The Book of Boy

BooksforTopics Reading for Pleasure Recommendations

Book Title: The Book of Boy

Author: Catherine Gilbert Murdock

Publisher: Chicken House

Publication Date: August 2018

Most Suitable For: Years 4-6

The Book of Boy is a fresh and unexpected pilgrim tale in which nothing is quite as it seems. Quickly immersed into the medieval setting as seen through the eyes of the

young protagonist ‘Boy’, I enjoyed this curious and emotional story so much that I read it in one sitting. This is the type of skilful narrative where you start reading the story feeling realms apart from its setting and finish the book feeling emotionally absorbed into its world.

The year is 1350 and in medieval France this is a special year of holy pilgrimage. With Europe freshly recovering from years of devastating plague and violent wars, death was everywhere and many people looked to religion or superstition to find certainty of a welcome in paradise in the next life. Pilgrimage, relics, holy places, monetary “donations” and prayers to the saints were all high up on the list of means by which people tried to guarantee a pardon for sins and entry to the spiritual afterlife.

In the same year, we join a young goatsherd called Boy who understands how it feels to be different from everyone else. Boy knows nothing of his mother or father, only that he was discovered and taken in as a baby by kindly Father Petrus, who has since died of the Black Death. As a hunchback, Boy is used to being bullied by children and adults in the household he serves. He also finds that he is able to talk to animals and prefers the company of the goats in his herd to other people.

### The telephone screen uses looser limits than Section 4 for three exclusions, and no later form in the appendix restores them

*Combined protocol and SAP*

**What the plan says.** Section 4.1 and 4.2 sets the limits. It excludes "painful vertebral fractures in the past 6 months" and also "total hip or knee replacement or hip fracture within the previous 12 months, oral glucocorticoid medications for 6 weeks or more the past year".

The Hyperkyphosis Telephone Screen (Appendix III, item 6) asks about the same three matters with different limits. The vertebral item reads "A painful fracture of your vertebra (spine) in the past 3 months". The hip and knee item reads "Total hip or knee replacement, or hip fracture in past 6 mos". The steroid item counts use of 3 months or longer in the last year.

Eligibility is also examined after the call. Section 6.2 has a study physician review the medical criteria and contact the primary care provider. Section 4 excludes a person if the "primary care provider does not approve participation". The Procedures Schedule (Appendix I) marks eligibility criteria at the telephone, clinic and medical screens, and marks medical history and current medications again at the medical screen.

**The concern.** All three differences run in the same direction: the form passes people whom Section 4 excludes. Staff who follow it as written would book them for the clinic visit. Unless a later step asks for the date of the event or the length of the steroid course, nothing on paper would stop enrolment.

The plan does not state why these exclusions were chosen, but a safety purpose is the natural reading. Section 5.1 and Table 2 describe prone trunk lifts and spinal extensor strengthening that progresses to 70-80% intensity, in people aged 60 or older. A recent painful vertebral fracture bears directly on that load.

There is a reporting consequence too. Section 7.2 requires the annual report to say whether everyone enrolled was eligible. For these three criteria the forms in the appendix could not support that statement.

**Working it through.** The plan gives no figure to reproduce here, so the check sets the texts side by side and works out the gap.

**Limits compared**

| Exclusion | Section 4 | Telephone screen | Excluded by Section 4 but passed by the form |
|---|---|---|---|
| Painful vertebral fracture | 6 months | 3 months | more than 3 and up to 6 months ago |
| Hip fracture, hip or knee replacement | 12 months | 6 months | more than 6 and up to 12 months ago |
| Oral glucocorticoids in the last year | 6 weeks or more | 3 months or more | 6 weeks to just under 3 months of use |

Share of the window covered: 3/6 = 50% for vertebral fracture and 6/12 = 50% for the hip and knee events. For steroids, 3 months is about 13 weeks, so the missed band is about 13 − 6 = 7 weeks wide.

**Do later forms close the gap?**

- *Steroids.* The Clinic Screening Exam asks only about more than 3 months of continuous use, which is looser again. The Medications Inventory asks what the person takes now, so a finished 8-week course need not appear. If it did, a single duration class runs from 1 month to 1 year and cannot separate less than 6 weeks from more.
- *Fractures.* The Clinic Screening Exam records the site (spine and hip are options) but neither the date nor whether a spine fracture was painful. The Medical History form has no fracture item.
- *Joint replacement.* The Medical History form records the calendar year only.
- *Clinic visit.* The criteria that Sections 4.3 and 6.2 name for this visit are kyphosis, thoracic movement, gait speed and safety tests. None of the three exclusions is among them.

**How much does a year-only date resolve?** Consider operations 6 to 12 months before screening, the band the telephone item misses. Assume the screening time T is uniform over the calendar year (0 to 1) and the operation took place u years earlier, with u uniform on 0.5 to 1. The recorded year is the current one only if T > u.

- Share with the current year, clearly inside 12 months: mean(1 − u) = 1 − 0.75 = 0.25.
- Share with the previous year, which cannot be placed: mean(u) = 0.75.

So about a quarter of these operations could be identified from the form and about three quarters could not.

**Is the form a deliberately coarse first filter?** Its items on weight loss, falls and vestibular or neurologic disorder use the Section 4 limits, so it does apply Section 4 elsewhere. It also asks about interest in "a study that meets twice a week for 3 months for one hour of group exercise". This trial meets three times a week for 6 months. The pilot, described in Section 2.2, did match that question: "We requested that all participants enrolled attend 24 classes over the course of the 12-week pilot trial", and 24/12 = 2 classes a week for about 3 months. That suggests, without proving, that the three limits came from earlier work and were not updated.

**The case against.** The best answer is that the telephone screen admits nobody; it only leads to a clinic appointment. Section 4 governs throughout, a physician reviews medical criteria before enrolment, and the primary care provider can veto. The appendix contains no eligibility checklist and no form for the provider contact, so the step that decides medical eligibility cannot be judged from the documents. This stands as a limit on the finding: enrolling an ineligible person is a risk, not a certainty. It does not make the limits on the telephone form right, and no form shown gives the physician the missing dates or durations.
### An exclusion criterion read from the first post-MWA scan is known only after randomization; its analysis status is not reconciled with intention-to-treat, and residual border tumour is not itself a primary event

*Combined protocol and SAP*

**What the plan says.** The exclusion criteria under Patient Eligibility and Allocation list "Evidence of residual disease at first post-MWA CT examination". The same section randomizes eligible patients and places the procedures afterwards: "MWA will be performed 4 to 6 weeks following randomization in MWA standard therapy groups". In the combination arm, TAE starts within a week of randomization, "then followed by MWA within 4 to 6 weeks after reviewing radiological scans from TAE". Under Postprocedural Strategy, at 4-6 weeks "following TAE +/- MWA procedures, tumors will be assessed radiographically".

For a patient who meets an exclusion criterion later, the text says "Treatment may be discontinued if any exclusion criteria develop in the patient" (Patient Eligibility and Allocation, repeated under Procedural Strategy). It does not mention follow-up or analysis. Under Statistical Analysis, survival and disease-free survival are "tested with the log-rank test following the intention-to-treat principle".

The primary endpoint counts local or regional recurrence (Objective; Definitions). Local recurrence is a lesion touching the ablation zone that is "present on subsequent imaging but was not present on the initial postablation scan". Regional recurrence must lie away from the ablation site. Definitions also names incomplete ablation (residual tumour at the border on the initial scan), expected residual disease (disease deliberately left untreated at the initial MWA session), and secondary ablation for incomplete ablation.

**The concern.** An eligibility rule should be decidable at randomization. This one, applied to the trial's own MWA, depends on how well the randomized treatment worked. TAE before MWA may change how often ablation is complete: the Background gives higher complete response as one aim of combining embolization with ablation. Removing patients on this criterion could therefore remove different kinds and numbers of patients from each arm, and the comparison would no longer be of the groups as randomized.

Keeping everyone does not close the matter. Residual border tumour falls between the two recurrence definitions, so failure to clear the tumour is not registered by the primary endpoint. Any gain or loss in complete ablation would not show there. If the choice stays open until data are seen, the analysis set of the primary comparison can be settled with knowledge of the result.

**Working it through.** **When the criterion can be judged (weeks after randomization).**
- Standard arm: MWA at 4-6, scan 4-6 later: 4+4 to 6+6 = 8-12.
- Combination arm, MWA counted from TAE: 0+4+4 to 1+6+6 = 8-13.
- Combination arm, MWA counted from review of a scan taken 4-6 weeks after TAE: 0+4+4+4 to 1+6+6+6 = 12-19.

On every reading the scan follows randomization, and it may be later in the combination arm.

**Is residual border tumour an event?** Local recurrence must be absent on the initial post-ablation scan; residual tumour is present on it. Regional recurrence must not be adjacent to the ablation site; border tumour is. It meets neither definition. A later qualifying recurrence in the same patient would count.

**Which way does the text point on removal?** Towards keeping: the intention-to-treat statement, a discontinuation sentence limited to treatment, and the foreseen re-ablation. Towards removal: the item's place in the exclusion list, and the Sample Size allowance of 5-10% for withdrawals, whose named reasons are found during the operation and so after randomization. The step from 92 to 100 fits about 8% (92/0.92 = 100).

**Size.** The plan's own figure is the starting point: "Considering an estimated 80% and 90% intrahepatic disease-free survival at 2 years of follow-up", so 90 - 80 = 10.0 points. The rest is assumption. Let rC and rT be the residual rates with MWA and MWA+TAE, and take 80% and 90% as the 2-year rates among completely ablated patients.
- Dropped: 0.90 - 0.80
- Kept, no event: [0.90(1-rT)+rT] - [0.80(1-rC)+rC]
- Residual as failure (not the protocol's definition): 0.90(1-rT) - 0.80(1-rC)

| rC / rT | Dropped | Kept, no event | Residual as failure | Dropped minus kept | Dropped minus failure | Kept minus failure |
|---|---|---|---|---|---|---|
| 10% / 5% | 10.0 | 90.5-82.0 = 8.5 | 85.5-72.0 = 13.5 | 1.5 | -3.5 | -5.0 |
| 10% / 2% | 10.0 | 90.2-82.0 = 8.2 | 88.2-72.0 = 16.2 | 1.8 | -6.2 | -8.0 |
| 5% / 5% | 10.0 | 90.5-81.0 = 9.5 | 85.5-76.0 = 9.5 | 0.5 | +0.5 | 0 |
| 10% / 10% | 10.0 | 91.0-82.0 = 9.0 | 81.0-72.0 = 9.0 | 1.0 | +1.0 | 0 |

Boy’s world changes when a strange pilgrim called Secundus notices Boy’s climbing skills and requests that Boy accompany him on a pilgrimage across Europe. Boy’s job is to carry a mysterious pack containing the thumb of St Peter. Reluctant at first, Boy soon warms to his role when he realises the pack disguises his hump and makes him look like a “real boy”.

As Boy spends more time with Secundus, it becomes clear that the pilgrimage is somewhat unusual. Secundus is engaged in a quest to find a list of particular relics of St Peter and, believing that finding them all will save his soul, will go to any length to recover them.

During the quest, Boy begins to uncover secrets about himself and his own unusual body shape. Boy’s story of identity and self-acceptance is beautifully touching and unexpected. While the historical setting is interesting and fairly unusual for a children’s book, what makes this narrative so transfixing is the unravelling of Boy’s mystery origins as he undertakes his own journey of discerning who he is and who he wants to be.

The Book of Boy is an absorbing read with a fascinating setting and moving narrative, mixing elements of fantasy with historical fiction. With relatable themes of identity, self-acceptance and the deceptiveness of appearances. I highly recommend this to readers in KS2 who are looking for something a little bit different to read.


You can order The Book of Boy online or from your local bookshop or library.

Many thanks to the publisher for kindly sending me a review copy of this book.


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